Fluorescent proteins are an important tool that has become omnipresent in life sciences research. They are frequently used for localization of proteins and monitoring of cells [1,2]. Green fluorescent protein (GFP) was the first and has been the most used fluorescent protein. Enhanced GFP (eGFP) was optimized from wild-type GFP for increased fluorescence yield and improved expression in mammalian systems . Many GFP-like fluorescent proteins have been discovered, optimized or created, such as the red fluorescent protein TagRFP . Fluorescent proteins are expressed colorless and immature and, for eGFP, the conversion to the fluorescent form, mature, is known to produce one equivalent of hydrogen peroxide (H2O2) per molecule of chromophore [5,6]. Even though it has been proposed that this process is non-catalytic and generates nontoxic levels of H2O2 , this study investigates the role of fluorescent proteins in generating free radicals and inducing oxidative stress in biological systems. Immature eGFP and TagRFP catalytically generate the free radical superoxide anion (O2•-) and H2O2 in the presence of NADH. Generation of the free radical O2•- and H2O2 by eGFP in the presence of NADH affects the gene expression of cells. Many biological pathways are altered, such as a decrease in HIF1α stabilization and activity. The biological pathways altered by eGFP are known to be implicated in the pathophysiology of many diseases associated with oxidative stress; therefore, it is critical that such experiments using fluorescent proteins are validated with alternative methodologies and the results are carefully interpreted. Since cells inevitably experience oxidative stress when fluorescent proteins are expressed, the use of this tool for cell labeling and in vivo cell tracing also requires validation using alternative methodologies.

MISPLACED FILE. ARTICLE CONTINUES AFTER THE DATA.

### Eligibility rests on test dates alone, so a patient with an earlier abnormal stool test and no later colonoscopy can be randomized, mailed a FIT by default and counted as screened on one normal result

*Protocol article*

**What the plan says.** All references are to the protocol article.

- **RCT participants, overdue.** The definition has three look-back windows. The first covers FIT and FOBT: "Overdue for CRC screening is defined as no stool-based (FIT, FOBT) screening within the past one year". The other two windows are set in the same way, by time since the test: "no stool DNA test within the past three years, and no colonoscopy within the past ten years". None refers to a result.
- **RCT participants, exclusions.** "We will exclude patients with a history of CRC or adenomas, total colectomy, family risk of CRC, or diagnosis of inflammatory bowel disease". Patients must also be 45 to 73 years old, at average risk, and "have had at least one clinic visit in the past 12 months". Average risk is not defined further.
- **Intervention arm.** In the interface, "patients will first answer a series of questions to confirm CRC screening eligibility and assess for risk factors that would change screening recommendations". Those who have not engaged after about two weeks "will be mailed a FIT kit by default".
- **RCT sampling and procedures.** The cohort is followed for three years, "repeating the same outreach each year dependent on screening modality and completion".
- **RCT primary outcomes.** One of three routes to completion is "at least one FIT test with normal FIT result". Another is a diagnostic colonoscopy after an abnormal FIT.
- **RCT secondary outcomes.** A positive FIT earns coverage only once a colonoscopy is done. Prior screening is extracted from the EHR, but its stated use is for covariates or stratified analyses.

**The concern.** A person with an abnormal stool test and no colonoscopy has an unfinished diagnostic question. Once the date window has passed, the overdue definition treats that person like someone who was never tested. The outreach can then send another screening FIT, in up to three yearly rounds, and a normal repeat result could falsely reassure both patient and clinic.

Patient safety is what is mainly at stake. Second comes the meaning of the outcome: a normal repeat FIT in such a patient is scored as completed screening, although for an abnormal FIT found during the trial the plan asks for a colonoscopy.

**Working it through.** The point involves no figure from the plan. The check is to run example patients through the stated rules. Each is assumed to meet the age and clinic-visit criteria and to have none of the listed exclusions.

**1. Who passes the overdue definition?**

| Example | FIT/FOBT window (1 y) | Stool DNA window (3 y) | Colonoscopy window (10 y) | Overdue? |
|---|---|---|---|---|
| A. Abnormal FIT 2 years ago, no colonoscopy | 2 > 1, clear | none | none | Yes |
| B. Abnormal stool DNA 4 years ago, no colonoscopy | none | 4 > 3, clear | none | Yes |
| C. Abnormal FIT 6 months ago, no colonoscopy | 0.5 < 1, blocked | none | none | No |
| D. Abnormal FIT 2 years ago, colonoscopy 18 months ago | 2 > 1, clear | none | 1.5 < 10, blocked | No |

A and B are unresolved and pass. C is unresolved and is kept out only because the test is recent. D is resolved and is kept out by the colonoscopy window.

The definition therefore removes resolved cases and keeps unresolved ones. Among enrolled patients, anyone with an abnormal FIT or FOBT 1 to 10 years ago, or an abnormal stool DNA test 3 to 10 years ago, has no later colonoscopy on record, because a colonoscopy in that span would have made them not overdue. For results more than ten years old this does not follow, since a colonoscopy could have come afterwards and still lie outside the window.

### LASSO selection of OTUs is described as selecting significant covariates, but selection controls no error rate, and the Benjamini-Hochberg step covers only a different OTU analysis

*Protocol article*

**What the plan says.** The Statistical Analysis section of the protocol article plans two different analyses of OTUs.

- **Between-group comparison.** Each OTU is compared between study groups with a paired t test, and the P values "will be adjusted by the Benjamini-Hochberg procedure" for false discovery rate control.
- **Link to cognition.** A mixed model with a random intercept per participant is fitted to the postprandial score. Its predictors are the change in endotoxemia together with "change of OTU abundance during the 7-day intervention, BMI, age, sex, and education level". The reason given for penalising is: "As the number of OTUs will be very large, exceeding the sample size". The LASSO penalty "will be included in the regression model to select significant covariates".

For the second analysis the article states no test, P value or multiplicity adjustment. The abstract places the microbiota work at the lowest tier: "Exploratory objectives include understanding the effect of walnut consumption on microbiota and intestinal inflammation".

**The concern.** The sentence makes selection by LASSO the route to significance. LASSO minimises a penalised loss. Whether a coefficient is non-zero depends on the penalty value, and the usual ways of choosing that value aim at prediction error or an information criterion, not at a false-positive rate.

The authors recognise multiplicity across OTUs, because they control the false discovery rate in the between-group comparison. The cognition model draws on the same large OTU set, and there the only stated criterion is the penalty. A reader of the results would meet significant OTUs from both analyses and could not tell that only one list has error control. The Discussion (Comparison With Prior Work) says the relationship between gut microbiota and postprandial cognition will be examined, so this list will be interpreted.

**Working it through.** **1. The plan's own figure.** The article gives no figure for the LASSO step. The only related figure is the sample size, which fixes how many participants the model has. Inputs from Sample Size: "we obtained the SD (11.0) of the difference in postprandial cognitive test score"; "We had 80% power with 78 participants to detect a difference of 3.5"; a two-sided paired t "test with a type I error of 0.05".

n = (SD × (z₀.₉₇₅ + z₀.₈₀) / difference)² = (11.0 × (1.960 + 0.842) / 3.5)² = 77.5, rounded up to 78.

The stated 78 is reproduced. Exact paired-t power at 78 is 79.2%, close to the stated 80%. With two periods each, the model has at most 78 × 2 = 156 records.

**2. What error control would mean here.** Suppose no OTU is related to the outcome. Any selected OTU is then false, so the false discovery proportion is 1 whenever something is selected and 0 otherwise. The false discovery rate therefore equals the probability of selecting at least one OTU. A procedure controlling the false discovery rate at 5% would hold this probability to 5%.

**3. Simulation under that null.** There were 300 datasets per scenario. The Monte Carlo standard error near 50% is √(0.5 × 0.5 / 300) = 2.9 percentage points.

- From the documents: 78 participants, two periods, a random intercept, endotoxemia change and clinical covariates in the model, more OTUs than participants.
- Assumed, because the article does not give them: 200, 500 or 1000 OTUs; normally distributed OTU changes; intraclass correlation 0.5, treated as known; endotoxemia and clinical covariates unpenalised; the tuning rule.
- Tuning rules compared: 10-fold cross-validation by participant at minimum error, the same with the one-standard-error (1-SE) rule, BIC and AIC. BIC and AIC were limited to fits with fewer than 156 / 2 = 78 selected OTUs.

Keywords: Free radicals; GFP; H(2)O(2) (hydrogen peroxide); O(2)(•–) (superoxide free radical anion); Oxidative stress; Redox biology.
Published by Elsevier B.V.